Monday, November 14, 2011

Thermostats by Nest

Update December 2012: Nest now has their 2nd generation Nest Learning Thermostat available on  Read on for more on the Nest thermostat.

Nest Thermostat
The Nest Thermostat
At homepowersaver, I like to keep an eye out for new technology that might help us save on our energy bills. It is easy to get swept in to the big breakthrough technologies, like the Bloom Box, the latest electric car, etc. But in more practical terms, I am more interested in products entering the market, or about to enter the market (i.e. I'm eagerly awaiting the Vu1 ESL lightbulbs soon to be available at and later in stores, and trying to figure out what happened to Clarian).

Along those lines, I read with interest a recent article about a Silicon Valley startup called Nest. Led by a former Apple executive that provided much of the brains behind the iPod design, it might be surprising that their next generation energy saver is a simple thermostat!

Mercurial Rise in Thermostat Tech?

Read any home energy blog or book and you'll quickly see that programmable thermostats can be big money savers. Why run your AC or heater at full throttle when no one is home? Or when everyone is under the warm covers at night?

The problem is that most households, even with best intentions, often revert to the "hold" setting to override their programs...if they ever even got around to programming the thermostat in the first place. Recent studies have shown this fact.

To a Silicon Valley entrepreneur, this fact presents an opportunity. Nest has taken on thermostats, applying design principles taken from Apple and artificial intelligence (AI) to remove the prospect of programming. After a few days of care and use, the thermostat will learn when you are home and when you are not; when you turn the temperature down and when you turn it up. And at the same time, it no longer looks like a thermostat - it is more of a work of art.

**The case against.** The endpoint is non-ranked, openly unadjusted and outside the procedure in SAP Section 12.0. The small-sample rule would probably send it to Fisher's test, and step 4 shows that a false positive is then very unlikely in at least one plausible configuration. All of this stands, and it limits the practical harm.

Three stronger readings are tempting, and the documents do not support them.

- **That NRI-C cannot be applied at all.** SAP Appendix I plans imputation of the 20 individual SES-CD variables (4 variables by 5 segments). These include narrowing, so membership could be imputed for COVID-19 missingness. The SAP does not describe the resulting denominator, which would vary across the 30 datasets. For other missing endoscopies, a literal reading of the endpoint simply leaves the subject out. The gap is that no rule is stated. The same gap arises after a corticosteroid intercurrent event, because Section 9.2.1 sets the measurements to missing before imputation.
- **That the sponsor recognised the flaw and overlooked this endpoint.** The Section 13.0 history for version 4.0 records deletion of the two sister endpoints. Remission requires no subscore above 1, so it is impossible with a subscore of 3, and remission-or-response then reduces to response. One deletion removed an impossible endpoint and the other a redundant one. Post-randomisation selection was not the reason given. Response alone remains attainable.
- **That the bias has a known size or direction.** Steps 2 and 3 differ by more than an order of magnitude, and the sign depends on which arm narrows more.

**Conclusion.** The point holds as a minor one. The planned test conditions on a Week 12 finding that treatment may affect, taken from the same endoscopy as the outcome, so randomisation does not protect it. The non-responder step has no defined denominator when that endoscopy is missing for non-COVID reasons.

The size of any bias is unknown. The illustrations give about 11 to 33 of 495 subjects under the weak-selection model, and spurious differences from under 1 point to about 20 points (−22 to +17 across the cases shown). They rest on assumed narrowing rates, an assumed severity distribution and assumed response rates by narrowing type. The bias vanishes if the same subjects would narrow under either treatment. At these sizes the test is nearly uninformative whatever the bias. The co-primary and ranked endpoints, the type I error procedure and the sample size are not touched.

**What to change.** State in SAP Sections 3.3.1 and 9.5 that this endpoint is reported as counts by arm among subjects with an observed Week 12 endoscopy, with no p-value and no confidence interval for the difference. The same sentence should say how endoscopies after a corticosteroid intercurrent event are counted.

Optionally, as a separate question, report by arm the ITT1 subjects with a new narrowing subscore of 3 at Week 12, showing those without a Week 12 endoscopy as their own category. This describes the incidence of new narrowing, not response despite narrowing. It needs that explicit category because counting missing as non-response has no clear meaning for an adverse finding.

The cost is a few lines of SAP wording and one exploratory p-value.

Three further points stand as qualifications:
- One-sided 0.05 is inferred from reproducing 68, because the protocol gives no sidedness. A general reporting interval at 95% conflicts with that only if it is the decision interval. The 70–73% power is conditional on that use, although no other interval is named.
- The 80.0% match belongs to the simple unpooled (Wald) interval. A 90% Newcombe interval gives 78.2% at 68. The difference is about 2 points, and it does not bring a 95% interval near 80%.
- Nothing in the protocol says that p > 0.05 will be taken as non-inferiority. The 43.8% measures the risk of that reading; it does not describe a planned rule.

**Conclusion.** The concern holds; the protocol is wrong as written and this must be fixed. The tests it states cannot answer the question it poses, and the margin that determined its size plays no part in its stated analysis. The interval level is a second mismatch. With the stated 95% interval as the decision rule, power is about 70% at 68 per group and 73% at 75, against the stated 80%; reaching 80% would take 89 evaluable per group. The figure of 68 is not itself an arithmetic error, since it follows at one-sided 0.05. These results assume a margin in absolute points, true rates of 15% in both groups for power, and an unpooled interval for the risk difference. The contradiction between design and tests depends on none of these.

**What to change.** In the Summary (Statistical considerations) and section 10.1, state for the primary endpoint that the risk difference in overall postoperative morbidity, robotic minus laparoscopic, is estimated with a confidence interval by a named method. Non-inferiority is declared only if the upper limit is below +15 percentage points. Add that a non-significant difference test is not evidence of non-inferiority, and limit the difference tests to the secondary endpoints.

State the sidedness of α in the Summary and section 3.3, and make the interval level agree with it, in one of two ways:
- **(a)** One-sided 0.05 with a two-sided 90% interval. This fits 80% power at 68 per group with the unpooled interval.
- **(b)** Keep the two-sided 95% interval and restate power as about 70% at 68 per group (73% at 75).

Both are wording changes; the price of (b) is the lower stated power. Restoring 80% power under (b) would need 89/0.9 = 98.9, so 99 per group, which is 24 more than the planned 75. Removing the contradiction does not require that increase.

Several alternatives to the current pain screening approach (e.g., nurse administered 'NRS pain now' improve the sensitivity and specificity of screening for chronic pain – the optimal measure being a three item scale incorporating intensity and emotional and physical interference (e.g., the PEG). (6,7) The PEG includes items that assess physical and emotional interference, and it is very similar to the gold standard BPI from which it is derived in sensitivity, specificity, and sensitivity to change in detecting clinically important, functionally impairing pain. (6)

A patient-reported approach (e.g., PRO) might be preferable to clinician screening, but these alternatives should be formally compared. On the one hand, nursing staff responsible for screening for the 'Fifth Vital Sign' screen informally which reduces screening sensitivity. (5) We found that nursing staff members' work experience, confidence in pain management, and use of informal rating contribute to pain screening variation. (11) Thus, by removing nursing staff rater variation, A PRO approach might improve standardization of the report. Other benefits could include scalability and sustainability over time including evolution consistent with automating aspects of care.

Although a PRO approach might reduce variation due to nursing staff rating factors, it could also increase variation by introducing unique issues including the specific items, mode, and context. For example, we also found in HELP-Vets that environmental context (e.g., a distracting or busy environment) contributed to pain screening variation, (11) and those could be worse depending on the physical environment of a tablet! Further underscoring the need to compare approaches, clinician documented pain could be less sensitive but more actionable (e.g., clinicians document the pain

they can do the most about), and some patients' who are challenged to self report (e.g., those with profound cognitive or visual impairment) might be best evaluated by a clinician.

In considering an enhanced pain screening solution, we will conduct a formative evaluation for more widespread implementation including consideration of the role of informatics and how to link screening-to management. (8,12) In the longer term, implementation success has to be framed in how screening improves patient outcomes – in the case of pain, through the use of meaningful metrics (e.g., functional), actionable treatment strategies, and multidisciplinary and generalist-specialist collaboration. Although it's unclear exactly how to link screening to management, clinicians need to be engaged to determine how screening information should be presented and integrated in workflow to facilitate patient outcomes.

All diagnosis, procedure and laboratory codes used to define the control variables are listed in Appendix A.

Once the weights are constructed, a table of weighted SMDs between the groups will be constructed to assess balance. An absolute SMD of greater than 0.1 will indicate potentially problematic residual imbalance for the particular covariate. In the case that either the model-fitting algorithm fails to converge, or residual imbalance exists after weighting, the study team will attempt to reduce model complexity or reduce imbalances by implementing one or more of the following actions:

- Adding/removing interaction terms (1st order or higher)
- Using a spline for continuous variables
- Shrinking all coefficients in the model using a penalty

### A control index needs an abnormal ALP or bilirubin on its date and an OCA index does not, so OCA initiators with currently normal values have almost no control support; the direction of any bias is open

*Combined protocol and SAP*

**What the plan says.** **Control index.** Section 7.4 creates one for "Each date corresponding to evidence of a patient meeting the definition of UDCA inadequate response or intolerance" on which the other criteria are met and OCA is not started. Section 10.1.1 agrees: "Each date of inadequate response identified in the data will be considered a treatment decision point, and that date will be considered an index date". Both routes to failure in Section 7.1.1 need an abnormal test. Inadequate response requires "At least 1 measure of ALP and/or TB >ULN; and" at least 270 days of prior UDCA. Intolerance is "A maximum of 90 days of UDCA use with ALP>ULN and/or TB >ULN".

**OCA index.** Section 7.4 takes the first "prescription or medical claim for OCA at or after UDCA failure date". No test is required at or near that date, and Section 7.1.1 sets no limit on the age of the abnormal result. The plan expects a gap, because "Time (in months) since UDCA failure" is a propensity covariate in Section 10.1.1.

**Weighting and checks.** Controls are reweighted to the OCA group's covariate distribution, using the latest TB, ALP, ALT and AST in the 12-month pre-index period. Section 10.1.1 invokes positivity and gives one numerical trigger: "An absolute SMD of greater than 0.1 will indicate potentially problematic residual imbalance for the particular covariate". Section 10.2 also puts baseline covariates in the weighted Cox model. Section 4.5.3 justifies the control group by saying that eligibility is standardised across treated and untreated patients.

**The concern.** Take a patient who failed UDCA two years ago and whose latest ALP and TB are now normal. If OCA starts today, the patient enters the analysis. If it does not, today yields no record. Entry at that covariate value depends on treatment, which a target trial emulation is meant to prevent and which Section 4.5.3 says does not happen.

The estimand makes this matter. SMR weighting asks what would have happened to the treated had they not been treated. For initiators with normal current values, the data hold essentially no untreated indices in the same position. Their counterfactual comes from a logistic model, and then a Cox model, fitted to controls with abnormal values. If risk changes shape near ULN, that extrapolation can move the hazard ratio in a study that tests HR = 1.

Nest decided that simply learning your habits over time was not enough. It can also tie in to your network using wifi, allowing for remote control - turn up the heat when you are on your commute home so the house is nice and toasty by the time you arrive; or simply track your usage over time.

Prospects for Nest

Personally, I do not plan to purchase the $249 Nest thermostat, which will be sold at Best Buy and other stores. And I'd suspect most of the readers of this site would be better served with a cheaper traditional programmable thermostat, which can be found for $70 or less. Why would I assume my readers may not be interested? If you are reading this site you probably have more than a passing interest in saving energy, and thus will be more likely to actually program your thermostat. However, I do see a market driven by the trendy among us, home automation aficionados, those not wanting to deal with 'one more device to program', and interior designers.

Nest has hinted that they will take on other energy products as they begin to grow. --

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